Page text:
Potato wafers with a dash of red paprika make the eyes water and activate the taste buds like none other. Despite the steady stream of water from the eyes and nostrils, one cannot leave a half-eaten bag till a later time.
Ever had spiced tea? If you are a tea-person, you may enjoy this variant. Even if you are not a tea-lover, you would still enjoy this beverage. Of course, you could have a pick of your choice of spices!
As a child, I only knew the plain honey as ‘honey’. But today, cinnamon honey is my favourite on a slice of bread toast.
Wo dal hi kya jisme tadka na laga ho! (What taste would lentils/pulses have, if not seasoned!) Well, our Indian readers would sure understand what I mean. Without seasonings (‘chhownk/tadka’), simply boiled pulses, though healthy, are considered to be patients’ food in most Indian homes. As for that matter, Indian meals are not considered Indian without spices.
Spices form an integral addition in most cuisines all over the world. Of course, the type of spices that are used varies from place to place.
Spices are not added to food in huge quantities. Yet, they make their magic well-evident. Spices perform the tri-fold culinary functions of adding flavour and colour to food and preserving them. No, they don’t lead to gain in weight. However, excess addition of spices to food causes discomfort to the body – it may lead to indigestion and an increase in the quantity of certain minerals (more than the RDA of intake). Many spices have anti-microbial properties.
One thing to note here, is that spices are different from herbs. Herbs are usually leaves, flowers or stems of plants used for seasoning or garnishing. For example, coriander/cilantro leaves are herbs. But, dried coriander seeds when ground and powdered serve as spices.
Spices in Literature and History
I had this short story titled, ‘Love across the salt desert’ by K.N. Daruwala in my tenth grade English text. What I strikingly remember till today is that the protagonist remembers his lover as ‘she who smelt of cloves and cinnamon’ among other descriptions.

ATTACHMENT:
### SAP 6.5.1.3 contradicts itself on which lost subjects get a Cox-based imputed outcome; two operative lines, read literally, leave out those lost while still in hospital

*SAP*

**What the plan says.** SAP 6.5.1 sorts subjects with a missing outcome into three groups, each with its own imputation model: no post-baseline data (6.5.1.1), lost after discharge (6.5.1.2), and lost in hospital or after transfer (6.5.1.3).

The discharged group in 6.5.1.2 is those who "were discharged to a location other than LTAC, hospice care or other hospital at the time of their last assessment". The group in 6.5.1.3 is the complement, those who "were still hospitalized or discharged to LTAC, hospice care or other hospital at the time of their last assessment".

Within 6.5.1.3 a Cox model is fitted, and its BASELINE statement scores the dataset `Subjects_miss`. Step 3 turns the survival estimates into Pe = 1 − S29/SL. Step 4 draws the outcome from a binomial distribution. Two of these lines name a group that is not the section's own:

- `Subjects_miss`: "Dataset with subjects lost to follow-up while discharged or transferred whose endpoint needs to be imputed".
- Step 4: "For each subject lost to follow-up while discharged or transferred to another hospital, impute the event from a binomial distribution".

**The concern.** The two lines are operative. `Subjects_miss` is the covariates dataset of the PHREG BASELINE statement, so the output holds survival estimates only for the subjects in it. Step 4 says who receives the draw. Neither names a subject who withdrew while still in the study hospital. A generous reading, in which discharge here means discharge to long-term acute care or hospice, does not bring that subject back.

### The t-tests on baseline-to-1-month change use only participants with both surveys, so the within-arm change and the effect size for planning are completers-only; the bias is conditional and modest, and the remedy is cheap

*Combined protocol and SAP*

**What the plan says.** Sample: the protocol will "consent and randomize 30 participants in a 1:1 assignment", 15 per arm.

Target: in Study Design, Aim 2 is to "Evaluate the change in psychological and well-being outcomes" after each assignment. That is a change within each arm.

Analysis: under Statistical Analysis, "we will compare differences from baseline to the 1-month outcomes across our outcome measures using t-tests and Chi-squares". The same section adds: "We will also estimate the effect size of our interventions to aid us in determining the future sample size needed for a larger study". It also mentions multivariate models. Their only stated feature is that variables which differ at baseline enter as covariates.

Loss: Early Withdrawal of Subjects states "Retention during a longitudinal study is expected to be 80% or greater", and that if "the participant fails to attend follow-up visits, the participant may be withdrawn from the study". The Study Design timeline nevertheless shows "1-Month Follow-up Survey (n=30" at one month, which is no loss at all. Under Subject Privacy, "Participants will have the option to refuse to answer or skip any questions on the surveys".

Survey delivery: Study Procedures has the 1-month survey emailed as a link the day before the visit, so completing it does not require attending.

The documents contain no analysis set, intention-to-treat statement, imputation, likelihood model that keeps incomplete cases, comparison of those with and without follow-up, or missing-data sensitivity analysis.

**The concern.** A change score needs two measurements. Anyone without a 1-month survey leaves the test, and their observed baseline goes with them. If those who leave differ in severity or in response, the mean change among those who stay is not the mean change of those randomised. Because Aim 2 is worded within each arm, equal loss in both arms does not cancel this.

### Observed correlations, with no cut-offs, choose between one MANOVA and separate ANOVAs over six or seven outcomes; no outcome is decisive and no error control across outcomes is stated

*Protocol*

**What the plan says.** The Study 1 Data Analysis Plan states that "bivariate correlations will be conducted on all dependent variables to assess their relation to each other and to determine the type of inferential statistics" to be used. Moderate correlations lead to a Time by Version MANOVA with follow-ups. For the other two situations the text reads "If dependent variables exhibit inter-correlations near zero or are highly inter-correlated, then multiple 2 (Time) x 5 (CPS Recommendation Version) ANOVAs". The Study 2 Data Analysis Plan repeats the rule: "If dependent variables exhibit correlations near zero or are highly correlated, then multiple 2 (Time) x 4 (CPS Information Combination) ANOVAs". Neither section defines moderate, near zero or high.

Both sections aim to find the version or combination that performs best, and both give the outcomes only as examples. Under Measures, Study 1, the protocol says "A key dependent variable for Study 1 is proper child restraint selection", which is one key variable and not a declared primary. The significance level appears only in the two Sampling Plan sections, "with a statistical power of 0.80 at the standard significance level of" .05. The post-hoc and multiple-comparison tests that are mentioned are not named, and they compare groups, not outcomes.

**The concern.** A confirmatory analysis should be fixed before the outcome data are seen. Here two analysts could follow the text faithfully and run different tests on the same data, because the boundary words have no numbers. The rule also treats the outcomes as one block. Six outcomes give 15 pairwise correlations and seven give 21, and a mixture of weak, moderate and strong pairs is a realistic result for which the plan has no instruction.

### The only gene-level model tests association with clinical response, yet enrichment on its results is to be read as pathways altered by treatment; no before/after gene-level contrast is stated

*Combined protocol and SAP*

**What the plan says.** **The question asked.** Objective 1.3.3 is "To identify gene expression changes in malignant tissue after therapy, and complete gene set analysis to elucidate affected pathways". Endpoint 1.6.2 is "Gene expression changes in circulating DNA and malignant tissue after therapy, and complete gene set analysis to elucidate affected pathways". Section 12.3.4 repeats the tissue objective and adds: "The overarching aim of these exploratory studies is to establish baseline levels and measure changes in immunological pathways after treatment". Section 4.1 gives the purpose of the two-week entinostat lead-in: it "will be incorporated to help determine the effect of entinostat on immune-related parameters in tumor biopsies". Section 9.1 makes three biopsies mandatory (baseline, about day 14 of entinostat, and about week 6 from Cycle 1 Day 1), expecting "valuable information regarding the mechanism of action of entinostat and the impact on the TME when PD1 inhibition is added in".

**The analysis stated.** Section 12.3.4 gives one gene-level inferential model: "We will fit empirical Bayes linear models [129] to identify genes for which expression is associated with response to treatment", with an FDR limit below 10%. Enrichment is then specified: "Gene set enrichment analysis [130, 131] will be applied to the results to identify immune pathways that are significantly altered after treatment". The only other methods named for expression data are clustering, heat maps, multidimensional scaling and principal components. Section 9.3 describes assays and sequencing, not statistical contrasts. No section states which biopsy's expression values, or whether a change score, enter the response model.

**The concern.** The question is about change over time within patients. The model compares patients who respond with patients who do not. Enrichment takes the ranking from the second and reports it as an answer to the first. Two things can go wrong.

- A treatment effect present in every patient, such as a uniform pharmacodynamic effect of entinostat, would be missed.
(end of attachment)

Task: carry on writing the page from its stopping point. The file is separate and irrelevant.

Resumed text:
Not only in this fiction story, years before in one of the biblical poems in Song of Solomon, the narrator compares his lover to many forms of spices.
“Spikenard and saffron,
Calamus and cinnamon,
With all trees of frankincense,
Myrrh and aloes,
With all the chief spices—”
Spices in use for mummification
Ancient Egyptians had the practice of preserving dead bodies. They used lots of fragrant spices to embalm the bodies. This was a practice of the Jews as well.
Spices for weight loss
Well, well, there is no substitute to a daily regimen of physical exercise to keep one’s body and mind fit and healthy. However, spices are known to contribute to this area as well. The famous ones here are fenugreek seeds, cumin seeds, powdered cinnamon and fennel seeds. They work wonders if used for a long term.
Spices for beauty
Turmeric is the king in this field. Face packs made of turmeric and other ingredients are the bestsellers of all times – especially for the tropical skin type. One caution for those who want to try this (of course, I’m not putting in here the recipe of the packs) – don’t venture out into the sun after applying a face pack containing turmeric. It darkens the skin.
So, here we go – not only in food, but also in other aspects, spices are indispensable!